On Dec 3, 8:22 pm, Charles Oliver Nutter <charles.nut... / sun.com>
wrote:
> MonkeeSage wrote:
> > As I understand, it's like a label in C. Charles' first example is
> > equivalent to something like this...
>
> > #include <stdio.h>
> > void foo(int (*pf)(const char *f, ...), char *a) {
> >   (*pf)("%s\n", a);
> > }
> > int main() {
> > retry:
> >   foo(&printf, "123");
> >   goto retry;
> >   return 0;
> > }
>
> It's more than that...here's some pseudo C code:
>
> void foo() { goto retry; }
> int main() {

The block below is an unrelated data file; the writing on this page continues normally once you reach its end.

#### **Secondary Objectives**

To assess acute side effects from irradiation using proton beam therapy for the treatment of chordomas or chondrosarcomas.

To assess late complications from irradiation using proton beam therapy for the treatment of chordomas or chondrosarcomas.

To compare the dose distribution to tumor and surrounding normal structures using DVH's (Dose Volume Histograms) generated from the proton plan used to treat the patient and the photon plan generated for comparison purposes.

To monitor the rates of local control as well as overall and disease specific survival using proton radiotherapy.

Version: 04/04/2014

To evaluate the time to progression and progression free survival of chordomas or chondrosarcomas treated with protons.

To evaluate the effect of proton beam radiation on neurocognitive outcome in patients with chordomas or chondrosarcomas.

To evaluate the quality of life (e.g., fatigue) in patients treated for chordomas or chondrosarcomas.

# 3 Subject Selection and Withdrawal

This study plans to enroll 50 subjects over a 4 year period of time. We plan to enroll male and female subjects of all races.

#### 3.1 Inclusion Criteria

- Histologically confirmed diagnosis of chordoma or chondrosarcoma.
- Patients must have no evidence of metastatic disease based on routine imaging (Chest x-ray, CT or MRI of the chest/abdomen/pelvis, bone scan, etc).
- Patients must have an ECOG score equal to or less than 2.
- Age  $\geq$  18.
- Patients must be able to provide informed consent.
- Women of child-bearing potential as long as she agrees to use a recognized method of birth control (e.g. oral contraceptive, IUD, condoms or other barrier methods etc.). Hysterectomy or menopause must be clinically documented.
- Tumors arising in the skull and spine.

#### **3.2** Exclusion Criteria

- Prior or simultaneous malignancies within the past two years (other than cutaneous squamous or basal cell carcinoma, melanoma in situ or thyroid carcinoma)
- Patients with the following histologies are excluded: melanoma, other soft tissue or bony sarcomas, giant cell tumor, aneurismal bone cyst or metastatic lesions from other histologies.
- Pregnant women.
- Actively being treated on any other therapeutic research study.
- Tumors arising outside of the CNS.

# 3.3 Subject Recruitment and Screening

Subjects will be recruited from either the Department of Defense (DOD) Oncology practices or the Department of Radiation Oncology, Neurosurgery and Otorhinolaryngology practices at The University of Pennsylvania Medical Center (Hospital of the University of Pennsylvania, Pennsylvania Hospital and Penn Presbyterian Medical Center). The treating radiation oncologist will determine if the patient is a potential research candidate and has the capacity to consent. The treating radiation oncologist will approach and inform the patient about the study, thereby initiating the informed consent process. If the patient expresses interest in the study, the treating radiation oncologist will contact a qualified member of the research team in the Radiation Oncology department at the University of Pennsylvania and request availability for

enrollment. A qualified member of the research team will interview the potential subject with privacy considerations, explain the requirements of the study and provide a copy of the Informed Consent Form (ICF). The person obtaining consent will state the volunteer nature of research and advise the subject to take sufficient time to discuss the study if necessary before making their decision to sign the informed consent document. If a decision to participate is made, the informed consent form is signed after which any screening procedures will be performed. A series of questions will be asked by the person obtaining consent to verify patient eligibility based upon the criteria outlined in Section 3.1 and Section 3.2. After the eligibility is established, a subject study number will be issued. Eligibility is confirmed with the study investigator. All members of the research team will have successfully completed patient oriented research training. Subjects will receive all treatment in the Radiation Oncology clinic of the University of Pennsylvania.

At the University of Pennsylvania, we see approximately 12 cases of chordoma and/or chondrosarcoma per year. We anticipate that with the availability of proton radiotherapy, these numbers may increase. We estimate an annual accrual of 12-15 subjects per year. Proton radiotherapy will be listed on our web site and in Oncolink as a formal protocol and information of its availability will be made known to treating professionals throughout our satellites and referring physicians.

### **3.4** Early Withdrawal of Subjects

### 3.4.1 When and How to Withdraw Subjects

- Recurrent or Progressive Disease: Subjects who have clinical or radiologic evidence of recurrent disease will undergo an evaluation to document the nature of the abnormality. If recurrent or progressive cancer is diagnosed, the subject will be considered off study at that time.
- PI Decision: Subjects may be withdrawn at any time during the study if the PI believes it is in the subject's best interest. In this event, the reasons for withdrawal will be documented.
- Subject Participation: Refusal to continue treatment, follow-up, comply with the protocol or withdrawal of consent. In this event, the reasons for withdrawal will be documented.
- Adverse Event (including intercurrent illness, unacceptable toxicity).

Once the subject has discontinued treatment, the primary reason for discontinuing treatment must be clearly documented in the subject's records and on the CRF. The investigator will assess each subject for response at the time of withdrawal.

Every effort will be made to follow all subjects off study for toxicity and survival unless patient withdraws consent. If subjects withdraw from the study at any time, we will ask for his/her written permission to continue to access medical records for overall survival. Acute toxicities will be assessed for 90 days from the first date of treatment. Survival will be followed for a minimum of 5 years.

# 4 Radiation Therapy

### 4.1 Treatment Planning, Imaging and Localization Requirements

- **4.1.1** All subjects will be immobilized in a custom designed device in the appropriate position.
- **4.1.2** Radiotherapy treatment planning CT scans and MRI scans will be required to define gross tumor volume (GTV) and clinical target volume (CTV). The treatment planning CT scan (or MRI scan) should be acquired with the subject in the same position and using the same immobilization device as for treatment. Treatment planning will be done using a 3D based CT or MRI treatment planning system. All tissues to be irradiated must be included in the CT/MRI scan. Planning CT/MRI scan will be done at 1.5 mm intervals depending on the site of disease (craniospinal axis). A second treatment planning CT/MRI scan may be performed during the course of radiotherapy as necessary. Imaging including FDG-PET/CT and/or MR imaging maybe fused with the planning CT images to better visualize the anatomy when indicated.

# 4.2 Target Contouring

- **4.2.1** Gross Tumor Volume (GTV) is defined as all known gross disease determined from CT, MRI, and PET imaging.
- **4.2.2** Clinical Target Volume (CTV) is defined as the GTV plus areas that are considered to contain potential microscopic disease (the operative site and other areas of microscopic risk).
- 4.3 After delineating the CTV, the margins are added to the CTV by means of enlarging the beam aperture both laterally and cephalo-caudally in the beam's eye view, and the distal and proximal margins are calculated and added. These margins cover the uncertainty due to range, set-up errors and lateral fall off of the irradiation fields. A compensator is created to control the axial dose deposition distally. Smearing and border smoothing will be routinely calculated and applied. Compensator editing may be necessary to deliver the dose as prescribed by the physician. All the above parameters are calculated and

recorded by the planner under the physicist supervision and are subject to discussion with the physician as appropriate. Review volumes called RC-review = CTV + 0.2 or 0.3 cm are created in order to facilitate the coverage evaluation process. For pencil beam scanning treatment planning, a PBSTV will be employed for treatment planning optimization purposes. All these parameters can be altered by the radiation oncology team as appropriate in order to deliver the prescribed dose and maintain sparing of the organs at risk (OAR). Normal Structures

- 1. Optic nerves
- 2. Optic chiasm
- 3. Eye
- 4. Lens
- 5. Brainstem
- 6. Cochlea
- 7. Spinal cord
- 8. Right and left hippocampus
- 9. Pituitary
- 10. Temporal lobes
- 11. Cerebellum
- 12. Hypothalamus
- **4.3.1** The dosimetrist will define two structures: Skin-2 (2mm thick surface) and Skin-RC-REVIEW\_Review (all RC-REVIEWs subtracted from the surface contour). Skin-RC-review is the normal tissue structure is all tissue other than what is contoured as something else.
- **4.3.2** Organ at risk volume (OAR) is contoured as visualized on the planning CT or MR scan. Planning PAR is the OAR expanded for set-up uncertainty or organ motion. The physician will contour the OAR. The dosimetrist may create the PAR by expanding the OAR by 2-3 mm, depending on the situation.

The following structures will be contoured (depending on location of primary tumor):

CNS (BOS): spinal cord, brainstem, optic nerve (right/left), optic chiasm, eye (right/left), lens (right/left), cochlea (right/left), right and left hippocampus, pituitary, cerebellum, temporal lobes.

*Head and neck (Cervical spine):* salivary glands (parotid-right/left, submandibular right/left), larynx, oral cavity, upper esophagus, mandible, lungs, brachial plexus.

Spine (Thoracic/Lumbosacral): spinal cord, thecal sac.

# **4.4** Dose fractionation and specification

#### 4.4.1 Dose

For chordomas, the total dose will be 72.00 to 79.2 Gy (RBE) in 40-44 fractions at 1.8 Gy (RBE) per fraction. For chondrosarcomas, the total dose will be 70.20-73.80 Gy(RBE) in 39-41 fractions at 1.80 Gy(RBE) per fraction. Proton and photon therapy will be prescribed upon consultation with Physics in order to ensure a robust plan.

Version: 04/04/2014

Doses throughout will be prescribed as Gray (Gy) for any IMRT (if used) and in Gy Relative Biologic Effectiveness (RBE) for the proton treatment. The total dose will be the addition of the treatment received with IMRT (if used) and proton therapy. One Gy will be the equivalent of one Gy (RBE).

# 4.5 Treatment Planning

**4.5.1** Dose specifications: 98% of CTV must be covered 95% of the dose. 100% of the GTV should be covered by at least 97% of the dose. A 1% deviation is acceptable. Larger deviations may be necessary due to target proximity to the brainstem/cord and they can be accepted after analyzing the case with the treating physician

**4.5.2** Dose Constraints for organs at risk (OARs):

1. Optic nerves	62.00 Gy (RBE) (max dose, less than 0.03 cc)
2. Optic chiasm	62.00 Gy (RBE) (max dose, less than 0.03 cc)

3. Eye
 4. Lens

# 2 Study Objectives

> retry:
>    foo();
>    return 0;
>
> }
>
> Retry outside a rescue actually allows you to jump back across call
> boundaries and start an invocation again. Scary.
>
> - Charlie

Ah. How does it unwind the stack like that? Is that what you meant
about implementation specific stuff?

Ps. I don't think anyone will miss retry outside of a rescue. I won't
at least. :)

Regards,
Jordan